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Please Stop Asking for Equipment Donations. There is NO Hardware Santa Claus

By Wayan Vota on July 24, 2015

santaweb

Recently, I was asked to help find a donor that would give a program several hundred Android tablets to support a new ICT4D initiative. I was a little surprised by the request as I thought we all moved beyond the hardware donation fantasy back in 2010.

However it seems there are still people who believe in a Hardware Santa Claus. Here are three reasons why he doesn’t exist now, and never really did before.

  1. Hardware Donations are Hard to Get
    You may think Apple, Samsung, Dell or Lenovo can deeply discount mobile phones, tablets, or computers because they are big companies that ship millions of units. Yet, margins on each device are razor thin, usually less than 10% of the retail price (with the notable exception of Apple), which means that if you can get a discount, it might be 3-5%, which is usually the same discount available to anyone who bargains hard enough. You will rarely ever get a full-on hardware donation.
  2. Hardware Donations Can be an Albatross
    If you are lucky enough to get a hardware donation, take a very careful look at what their offering. Usually it will be factory 2nds or end-of-life equipment that can have major defects or not be supported by the manufacturer. Worse, it could be recycled equipment, and unless its from the few reputable computer recyclers, its pretty much guaranteed to be e-Waste in disguise.
  3. Needing Hardware Donations is a Warning Sign
    If you don’t have the budget to buy new equipment for your ICT4D program, you might have a larger problem on your hands. Could it be that you’ve under-budgeted for more aspects of your program, like marketing for user adoption, user training, long-term user support, and even simple things like replacement units and spare parts? If you’re begging for hardware, your whole program is begging for a rethink.

Now let’s assume that someone has budgeted for everything but hardware, that they are being thoughtful and holistic and its an unforeseen constraint that requires a hardware donation. How could a program acquire mobile phones, tablets, or computers in a way that doesn’t break a budget but also doesn’t rely on dodgy donations?

What About Co-Buying Hardware?

I am consistently surprised at how many projects think they need to front 100% of the hardware needed in a project, especially if its focused on constituent usage of the technology to better their lives or make their work easier. Stop buying phones for community workers. Instead, offer them a phone stipend – pay for the first $50-$100 of the required phones or tablets and let them fund the remaining amount.

First, this creates a sense of personal ownership of the device. Its theirs to take care of and recharge, theirs to show off to their friends and say its a perk of their work, and theirs to stress over to make sure its not lost or stolen.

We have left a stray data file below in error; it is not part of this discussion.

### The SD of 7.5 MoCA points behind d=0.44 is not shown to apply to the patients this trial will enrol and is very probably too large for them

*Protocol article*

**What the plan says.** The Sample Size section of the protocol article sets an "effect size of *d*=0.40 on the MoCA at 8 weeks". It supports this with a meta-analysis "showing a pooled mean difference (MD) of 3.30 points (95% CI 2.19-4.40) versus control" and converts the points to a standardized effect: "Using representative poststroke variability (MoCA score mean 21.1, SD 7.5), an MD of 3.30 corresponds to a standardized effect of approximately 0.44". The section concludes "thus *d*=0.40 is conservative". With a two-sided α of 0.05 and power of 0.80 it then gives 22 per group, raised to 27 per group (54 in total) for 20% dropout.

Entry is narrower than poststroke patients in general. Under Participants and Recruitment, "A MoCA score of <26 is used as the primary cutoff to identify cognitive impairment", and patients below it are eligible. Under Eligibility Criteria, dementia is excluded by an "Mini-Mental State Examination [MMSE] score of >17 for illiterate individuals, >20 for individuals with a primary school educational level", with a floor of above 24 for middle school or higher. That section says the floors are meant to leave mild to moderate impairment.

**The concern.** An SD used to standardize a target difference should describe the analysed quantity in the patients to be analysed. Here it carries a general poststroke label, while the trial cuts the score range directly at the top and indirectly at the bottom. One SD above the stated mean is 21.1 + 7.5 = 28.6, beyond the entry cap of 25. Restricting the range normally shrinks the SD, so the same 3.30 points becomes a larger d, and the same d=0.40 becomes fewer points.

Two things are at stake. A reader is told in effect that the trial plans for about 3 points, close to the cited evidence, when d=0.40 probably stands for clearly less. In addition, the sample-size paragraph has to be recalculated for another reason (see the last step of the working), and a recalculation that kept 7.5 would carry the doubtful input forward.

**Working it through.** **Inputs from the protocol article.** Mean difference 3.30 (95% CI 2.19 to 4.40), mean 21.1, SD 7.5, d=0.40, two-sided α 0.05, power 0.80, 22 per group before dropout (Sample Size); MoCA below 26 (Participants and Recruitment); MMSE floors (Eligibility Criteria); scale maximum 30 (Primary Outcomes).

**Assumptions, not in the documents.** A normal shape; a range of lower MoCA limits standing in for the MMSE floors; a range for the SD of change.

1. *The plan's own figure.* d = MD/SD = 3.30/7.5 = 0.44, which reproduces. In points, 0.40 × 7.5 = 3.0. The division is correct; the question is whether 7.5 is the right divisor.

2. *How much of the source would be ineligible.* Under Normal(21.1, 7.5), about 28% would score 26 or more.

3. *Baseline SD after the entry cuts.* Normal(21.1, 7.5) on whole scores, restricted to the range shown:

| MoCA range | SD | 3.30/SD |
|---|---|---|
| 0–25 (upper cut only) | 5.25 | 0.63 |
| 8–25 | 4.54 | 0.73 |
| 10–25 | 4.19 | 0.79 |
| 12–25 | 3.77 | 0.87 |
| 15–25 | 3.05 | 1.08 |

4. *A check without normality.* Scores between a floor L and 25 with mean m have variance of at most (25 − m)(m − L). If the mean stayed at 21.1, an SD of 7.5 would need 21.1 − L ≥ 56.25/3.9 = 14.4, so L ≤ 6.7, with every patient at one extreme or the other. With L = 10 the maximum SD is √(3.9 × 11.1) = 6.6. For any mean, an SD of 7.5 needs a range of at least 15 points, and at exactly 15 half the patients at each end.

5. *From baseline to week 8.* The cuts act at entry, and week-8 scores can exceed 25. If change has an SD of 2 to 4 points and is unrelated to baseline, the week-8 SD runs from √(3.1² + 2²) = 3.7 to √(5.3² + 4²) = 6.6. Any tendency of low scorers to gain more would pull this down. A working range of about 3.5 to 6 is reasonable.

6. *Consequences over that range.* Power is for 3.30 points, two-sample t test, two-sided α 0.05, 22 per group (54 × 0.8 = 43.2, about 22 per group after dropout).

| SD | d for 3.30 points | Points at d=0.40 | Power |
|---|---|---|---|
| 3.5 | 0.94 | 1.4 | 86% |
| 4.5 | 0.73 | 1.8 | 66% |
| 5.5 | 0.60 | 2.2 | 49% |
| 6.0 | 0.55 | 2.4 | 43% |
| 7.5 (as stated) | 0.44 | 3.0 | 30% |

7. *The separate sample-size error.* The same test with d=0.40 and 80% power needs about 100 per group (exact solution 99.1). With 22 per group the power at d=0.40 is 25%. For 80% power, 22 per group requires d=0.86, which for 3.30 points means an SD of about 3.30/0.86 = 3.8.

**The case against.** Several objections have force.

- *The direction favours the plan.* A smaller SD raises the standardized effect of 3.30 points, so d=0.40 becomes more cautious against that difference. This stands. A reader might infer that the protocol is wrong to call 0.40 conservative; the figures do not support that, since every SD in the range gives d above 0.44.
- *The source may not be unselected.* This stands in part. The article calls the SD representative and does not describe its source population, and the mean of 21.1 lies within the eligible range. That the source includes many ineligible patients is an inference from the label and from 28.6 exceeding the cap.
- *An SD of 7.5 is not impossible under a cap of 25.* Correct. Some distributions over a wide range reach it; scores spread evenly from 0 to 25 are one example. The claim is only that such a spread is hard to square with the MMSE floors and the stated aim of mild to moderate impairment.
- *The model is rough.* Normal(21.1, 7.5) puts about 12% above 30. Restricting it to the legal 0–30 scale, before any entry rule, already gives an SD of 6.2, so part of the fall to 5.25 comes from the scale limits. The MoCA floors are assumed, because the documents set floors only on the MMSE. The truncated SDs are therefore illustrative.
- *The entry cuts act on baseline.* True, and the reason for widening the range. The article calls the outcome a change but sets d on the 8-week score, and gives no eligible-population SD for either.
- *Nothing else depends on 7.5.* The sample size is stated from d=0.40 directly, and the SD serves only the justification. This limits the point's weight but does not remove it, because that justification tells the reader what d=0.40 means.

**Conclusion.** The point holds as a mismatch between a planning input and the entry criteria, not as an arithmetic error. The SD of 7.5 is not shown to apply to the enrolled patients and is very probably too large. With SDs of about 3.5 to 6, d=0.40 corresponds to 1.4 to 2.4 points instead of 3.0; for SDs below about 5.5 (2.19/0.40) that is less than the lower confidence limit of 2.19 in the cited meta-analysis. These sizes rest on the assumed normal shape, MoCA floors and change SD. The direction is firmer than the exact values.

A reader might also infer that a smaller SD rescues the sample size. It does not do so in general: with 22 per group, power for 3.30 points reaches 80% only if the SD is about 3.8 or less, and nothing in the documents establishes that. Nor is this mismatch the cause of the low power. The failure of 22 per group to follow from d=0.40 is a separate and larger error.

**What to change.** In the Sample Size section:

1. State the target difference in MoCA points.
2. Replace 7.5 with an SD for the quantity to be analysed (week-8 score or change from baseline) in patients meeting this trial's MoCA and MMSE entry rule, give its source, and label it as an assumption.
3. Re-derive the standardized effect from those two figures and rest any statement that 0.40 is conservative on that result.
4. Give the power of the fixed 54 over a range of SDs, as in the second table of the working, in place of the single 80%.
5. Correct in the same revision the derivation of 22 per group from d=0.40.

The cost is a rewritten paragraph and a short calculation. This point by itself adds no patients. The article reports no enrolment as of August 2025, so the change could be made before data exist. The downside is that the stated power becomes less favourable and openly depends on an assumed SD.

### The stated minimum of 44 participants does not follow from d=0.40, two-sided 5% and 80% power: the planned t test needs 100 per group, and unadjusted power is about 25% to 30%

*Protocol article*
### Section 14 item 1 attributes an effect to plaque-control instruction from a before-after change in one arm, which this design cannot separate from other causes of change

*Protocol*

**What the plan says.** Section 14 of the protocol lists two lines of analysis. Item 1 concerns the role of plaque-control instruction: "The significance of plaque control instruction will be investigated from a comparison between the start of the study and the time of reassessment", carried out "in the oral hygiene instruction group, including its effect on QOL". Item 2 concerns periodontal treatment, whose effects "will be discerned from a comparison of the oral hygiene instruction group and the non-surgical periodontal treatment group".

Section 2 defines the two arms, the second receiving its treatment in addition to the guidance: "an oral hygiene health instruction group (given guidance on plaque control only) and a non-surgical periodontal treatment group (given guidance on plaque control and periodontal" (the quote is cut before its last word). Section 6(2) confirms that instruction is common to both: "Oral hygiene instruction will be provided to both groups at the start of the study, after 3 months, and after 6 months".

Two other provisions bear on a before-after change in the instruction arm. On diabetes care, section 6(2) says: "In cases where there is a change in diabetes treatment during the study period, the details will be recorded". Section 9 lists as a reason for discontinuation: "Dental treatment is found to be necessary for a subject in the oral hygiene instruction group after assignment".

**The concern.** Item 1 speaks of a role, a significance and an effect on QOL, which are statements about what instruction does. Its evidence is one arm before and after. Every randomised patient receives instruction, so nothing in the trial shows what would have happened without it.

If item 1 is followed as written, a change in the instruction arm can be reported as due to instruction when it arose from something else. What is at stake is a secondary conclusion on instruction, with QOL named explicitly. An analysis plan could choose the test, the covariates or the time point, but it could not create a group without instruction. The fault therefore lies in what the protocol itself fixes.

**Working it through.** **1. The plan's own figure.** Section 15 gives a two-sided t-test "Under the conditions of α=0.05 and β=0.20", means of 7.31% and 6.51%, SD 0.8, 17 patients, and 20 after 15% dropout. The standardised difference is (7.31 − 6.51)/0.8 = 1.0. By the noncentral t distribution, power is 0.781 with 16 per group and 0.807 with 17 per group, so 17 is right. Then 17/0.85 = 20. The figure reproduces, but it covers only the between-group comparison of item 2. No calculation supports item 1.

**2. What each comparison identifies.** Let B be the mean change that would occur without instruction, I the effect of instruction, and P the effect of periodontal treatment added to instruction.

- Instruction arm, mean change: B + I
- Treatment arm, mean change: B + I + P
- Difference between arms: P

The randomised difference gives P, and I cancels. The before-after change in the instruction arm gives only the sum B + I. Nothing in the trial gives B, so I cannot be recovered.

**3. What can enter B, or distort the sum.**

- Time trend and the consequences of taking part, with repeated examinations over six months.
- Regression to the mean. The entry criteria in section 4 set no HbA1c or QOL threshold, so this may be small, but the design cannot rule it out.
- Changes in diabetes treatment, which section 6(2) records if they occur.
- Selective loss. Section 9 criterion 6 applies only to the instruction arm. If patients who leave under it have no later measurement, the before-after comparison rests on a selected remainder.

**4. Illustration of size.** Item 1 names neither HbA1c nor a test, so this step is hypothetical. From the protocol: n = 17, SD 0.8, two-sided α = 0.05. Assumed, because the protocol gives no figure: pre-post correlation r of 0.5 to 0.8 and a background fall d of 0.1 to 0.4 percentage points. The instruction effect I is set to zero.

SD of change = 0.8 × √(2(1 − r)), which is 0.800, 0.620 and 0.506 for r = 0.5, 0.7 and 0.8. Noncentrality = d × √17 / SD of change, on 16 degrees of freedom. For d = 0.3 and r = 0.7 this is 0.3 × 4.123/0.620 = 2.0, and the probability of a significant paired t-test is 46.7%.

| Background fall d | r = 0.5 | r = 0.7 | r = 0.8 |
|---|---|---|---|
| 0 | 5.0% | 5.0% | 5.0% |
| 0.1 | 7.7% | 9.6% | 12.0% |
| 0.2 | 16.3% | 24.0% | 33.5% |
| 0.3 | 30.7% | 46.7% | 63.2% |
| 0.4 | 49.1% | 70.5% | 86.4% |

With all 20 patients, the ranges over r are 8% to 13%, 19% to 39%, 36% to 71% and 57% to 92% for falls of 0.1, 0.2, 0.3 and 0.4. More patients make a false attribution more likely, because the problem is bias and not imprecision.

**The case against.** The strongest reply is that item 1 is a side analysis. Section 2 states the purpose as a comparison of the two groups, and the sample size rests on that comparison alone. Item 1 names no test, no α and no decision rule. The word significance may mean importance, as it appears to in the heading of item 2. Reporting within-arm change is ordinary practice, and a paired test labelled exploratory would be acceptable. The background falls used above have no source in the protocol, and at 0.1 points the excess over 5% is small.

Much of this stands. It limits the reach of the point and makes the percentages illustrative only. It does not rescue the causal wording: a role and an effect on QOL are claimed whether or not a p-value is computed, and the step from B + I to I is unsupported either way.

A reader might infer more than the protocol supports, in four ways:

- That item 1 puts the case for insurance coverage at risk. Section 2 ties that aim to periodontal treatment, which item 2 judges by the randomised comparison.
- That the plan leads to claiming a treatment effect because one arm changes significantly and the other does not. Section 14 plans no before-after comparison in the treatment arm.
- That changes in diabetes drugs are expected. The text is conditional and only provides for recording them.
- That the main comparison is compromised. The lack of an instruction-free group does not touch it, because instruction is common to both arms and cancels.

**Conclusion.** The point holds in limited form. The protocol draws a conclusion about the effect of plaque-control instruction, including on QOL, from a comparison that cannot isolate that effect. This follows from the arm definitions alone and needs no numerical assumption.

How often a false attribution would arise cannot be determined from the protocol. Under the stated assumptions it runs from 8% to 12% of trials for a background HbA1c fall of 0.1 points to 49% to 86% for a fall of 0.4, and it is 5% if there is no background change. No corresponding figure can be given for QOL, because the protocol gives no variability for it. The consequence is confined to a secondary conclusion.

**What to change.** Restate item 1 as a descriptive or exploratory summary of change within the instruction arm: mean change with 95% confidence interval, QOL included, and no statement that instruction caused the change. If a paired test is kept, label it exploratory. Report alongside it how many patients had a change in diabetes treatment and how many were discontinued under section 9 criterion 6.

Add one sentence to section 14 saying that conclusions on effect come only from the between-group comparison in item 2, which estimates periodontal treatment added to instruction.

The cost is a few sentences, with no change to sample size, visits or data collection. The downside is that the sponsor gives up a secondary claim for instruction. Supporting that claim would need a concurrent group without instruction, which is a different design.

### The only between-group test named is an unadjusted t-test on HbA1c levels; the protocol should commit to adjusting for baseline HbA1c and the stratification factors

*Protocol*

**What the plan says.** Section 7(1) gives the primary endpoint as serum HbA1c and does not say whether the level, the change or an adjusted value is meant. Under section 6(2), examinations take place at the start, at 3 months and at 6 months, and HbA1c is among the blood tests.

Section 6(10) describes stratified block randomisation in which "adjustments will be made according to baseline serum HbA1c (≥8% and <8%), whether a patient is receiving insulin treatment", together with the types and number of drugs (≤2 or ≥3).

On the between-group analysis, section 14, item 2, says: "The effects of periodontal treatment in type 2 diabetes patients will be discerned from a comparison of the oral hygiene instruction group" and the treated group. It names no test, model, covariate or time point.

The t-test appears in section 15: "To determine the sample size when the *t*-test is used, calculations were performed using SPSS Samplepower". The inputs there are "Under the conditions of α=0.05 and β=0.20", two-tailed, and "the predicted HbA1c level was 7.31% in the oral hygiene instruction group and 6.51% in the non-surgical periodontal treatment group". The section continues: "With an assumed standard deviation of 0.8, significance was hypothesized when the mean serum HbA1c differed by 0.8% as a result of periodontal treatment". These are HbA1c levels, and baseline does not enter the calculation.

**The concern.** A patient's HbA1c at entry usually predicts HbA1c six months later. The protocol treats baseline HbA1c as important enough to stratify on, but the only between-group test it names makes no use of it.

Next, it reduces the overall cost of equipment. Even if you sponsor 90% of the equipment cost, that’s a 10% savings, and you’ll find that many participants will put in significantly more than you expected to get a nicer device – cost share from where you least expected it.

Finally, if your constituents are unwilling to co-fund the purchase of the device, it shows that they really don’t care that much for your intervention. This could be an early and clear indication that the overall program needs to be re-designed to take more of their needs into account.

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Written by
Wayan Vota co-founded ICTworks and is the Digital Health Director at IntraHealth International. He also co-founded Technology Salon, MERL Tech, ICTforAg, ICT4Djobs, ICT4Drinks, JadedAid, Kurante, OLPC News and a few other things. Opinions expressed here are his own and do not reflect the position of IntraHealth International or other ICTWorks sponsors.
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6 Comments to “Please Stop Asking for Equipment Donations. There is NO Hardware Santa Claus”

  1. Depending on your constituency, hardware donations are a valid approach to acquiring infrastructure. You don’t have to go to the traditional suppliers you mentioned in your post. You have to innovate when sourcing infrastructure. At the http://www.elearninginstitute.biz we are innovating around the following stakeholders as infrastructure donors:
    a) Diaspora. The economic situation in most global south communities creates situations where activate labor is exported. Diaspora groups have a very strong need to part of the community. Craft win-win additions to your ICT4D project that has facilities for cutting the geographic barrier between diaspora and their community. A small teleconferencing setup that enables them to participate in local meeting is one good example.